5 ways to mitigate challenges during the campaign cycle
By Todd Van Etten, Chief Digital Strategist
Last week Sharon and I had the pleasure of traveling to Miami, FL to attend a conference on programmatic advertising. We were both asked to present on a panel discussing media planning and how to anticipate and mitigate challenges in the upcoming campaign cycle. Below are five takeaways from the robust discussion; we are excited to share these with you and are of course always available for a conversation.
- Leverage tools and what is knowable. The data is out there—if you plan and know where to find it. Media consumption habits, past campaign analytics, overarching industry trends, geographic discrepancies, and cultural differences can all be leveraged to plan upcoming campaigns. Each will provide another datapoint that can inform creative, or targeting, or timing of your campaign, and ensure you’re hitting people with the greatest efficiency.
- Go to where your audience is. As we progress toward the election, the cost of available inventory will go up across the board. Not all is lost though. Many advertisers will bid on the same platforms, meaning that inventory is where the cost is most affected. This is why we look at where the target audience is spending time and where large portions of the media is over or under indexing and where the resulting incremental reach can be obtained across multiple channels. Broadcast and cable can provide large, splashy buys but inventory on CTV and digital provide opportunities to be surgical, stretch resources further, and fully saturate targets.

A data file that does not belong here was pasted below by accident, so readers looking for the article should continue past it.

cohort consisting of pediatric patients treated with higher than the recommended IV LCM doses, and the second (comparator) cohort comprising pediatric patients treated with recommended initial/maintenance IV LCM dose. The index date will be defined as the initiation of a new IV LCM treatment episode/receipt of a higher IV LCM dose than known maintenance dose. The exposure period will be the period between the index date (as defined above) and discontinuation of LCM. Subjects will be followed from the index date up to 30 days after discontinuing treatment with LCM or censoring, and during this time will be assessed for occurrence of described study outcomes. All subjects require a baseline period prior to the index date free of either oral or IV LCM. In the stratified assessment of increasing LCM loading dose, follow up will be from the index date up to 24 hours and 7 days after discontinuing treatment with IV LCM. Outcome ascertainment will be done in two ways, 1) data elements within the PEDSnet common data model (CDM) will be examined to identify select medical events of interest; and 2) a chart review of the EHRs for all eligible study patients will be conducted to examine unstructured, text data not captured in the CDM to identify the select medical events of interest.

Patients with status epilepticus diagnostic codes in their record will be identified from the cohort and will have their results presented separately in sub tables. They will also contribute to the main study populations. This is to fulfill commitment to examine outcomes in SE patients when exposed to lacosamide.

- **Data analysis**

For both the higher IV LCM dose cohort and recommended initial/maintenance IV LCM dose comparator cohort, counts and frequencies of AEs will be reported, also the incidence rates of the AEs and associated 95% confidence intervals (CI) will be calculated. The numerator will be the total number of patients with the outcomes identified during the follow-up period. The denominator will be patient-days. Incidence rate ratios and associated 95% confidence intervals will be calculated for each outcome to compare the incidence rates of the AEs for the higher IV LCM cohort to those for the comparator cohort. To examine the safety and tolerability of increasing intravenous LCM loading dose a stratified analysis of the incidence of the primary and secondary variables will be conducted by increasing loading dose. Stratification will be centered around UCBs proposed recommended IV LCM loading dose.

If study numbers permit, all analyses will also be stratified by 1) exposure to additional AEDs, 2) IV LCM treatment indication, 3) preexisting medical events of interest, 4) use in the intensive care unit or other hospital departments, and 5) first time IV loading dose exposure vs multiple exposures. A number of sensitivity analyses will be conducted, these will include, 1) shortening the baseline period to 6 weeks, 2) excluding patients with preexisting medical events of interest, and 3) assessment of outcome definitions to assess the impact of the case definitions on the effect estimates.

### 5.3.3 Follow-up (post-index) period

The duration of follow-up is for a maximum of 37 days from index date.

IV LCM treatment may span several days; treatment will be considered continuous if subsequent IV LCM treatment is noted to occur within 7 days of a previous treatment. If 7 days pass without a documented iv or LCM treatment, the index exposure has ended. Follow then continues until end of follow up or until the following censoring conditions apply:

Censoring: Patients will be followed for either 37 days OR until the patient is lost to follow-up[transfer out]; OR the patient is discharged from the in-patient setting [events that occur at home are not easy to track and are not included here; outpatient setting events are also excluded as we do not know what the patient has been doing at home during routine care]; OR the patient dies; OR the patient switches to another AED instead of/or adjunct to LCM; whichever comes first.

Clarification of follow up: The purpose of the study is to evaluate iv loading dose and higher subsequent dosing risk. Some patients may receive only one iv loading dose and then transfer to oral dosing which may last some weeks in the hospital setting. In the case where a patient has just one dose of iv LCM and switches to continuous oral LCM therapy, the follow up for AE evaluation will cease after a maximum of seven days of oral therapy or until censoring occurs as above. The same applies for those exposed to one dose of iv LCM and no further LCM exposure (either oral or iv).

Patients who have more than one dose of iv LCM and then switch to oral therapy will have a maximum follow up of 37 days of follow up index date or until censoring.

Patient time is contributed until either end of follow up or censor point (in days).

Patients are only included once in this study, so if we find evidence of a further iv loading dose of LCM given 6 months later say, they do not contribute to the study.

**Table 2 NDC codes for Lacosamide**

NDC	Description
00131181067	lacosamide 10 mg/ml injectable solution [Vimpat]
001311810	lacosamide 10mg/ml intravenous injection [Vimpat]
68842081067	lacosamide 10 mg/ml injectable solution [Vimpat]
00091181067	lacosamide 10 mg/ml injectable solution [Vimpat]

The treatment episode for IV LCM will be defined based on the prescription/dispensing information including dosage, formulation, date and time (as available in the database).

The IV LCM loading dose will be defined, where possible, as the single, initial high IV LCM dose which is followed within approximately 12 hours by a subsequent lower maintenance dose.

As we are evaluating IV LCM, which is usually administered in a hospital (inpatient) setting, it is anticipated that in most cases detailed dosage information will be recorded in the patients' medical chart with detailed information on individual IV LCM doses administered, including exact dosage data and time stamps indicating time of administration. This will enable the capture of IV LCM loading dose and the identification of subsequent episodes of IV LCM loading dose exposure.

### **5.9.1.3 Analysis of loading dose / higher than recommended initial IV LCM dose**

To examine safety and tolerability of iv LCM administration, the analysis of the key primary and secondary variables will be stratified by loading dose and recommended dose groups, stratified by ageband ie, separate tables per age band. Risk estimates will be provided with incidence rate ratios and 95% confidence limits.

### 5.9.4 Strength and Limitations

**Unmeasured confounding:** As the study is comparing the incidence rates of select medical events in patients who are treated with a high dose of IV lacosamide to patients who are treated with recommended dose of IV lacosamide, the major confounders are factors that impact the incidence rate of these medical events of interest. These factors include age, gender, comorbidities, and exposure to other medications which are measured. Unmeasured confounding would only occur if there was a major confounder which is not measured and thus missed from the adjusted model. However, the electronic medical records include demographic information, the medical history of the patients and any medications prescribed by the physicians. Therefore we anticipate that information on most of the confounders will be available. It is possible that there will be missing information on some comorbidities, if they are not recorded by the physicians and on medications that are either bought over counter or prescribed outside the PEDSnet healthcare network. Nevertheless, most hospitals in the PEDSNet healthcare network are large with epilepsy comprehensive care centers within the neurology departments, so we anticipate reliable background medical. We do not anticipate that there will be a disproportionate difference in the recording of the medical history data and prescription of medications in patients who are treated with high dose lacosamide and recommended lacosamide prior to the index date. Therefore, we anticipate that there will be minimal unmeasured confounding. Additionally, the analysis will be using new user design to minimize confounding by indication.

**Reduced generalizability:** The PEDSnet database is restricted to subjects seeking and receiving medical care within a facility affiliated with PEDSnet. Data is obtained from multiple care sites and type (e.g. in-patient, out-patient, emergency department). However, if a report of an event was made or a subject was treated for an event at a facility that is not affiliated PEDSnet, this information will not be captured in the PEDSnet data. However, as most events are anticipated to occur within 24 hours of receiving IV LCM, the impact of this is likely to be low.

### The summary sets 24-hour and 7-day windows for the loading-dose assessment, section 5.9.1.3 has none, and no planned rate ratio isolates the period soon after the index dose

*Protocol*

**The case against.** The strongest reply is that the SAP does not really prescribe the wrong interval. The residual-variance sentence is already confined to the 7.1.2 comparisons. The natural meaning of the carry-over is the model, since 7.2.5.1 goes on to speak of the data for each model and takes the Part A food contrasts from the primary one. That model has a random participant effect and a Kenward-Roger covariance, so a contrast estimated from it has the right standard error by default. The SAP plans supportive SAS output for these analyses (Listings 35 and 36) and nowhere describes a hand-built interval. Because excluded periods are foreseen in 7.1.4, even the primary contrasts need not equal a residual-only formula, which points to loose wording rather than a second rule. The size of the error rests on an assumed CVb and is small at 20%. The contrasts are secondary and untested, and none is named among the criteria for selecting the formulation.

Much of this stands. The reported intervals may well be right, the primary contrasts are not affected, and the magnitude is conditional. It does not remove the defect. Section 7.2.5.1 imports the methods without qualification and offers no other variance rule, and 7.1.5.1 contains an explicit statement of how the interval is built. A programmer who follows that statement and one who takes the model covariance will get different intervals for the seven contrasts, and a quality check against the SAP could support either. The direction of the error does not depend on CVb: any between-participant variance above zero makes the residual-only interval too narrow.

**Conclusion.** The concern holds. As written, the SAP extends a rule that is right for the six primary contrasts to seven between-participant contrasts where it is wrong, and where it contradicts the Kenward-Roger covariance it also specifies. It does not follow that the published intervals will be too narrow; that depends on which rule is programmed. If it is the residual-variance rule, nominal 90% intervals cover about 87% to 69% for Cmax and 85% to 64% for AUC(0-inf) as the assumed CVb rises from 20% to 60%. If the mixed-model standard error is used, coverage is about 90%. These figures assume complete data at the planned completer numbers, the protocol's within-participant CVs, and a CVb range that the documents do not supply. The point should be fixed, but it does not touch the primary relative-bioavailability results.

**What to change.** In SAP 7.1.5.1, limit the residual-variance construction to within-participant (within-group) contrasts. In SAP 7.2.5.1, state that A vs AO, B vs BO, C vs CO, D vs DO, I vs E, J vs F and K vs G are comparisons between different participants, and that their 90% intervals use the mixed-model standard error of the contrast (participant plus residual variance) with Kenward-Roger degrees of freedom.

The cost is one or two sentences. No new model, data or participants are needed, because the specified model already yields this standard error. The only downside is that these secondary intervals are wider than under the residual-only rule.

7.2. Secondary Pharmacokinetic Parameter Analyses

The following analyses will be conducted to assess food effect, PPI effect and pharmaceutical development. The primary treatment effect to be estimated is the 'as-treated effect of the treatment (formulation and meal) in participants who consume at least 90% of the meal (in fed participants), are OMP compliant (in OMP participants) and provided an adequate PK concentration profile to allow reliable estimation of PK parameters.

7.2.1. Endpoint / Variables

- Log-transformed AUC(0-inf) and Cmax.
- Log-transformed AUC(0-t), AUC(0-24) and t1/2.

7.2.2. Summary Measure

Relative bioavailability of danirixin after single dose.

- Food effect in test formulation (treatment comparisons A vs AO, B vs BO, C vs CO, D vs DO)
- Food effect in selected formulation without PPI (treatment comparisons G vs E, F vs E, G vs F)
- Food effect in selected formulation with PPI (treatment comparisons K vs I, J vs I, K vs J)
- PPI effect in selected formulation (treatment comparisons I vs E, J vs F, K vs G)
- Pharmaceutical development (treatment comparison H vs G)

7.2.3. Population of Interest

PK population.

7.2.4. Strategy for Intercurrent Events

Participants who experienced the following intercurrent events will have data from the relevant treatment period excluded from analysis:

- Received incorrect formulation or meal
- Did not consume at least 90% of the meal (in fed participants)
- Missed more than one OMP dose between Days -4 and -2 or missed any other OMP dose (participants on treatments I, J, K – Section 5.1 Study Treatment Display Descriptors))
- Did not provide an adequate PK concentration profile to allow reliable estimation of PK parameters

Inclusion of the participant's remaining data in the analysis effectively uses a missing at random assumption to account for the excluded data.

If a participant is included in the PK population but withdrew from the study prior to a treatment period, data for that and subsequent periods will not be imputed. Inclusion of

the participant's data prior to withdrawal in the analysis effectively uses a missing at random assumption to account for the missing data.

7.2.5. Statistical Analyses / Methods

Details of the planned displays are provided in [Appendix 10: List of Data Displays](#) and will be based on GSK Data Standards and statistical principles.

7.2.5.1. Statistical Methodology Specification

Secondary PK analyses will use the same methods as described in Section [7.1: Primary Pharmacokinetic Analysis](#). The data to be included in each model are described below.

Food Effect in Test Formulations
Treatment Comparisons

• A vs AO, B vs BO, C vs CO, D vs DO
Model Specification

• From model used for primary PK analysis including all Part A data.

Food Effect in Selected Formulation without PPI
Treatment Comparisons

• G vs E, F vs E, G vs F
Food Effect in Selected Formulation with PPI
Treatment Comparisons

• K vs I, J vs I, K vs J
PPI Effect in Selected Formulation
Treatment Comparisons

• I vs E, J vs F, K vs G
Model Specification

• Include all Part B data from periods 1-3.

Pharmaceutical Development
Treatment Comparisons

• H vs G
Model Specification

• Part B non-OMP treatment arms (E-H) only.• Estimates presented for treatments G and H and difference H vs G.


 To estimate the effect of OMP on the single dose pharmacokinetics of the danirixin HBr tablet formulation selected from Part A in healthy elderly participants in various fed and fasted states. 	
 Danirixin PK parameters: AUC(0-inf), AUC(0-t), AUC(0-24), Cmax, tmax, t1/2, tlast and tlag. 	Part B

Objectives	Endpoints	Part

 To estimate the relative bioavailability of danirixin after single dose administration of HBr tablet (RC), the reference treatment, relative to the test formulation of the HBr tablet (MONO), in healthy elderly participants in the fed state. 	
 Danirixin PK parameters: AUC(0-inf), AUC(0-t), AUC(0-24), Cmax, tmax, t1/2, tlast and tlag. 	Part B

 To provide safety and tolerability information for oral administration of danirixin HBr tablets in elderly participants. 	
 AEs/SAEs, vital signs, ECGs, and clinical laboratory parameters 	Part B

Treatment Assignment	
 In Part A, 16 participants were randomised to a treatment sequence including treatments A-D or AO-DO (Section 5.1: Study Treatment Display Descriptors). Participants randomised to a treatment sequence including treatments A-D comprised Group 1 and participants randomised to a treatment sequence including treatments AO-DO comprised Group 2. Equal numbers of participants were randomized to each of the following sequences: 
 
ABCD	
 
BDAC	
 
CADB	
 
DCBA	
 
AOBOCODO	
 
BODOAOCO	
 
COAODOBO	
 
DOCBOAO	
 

- Failure is a fantastic way to learn. One of the great aspects of digital advertising is the flexibility when it comes to testing. Data can provide you with decisions on what has worked well in the past, but it shouldn’t be your only guide. Trust your instincts on what might work in each situation, and test those instincts head-to-head against other variants, channels, or platforms. You never know what will work best, and there is zero shame in being proven wrong by the data early on to inform changes in the larger or later campaign.
- Plan ahead, but plan to be nimble. The best laid plans are meant for the garbage can. Conventional wisdom (and/or data) may say that social ads are the most effective at driving conversions. But if native ads are delivering a much higher click and conversion rate, shouldn’t we adjust and allocate the bulk of the remaining budget for that objective? In almost all cases the answer is yes, and quickly spotting these instances and pivoting your plan is what makes the best campaigns successful.
- Never lose sight of the bigger picture. People love stories, and narratives abound in political and public policy campaigns. While you can follow the data and optimize for what’s having the greatest resonance in the moment, don’t forget that there is an end date for campaigns, and tried-and-true narrative arcs are the most effective way to change minds.
We hope you find these takeaways helpful. We’re excited for the upcoming campaign season, and can’t wait to put these learnings into practice for our clients’ campaigns.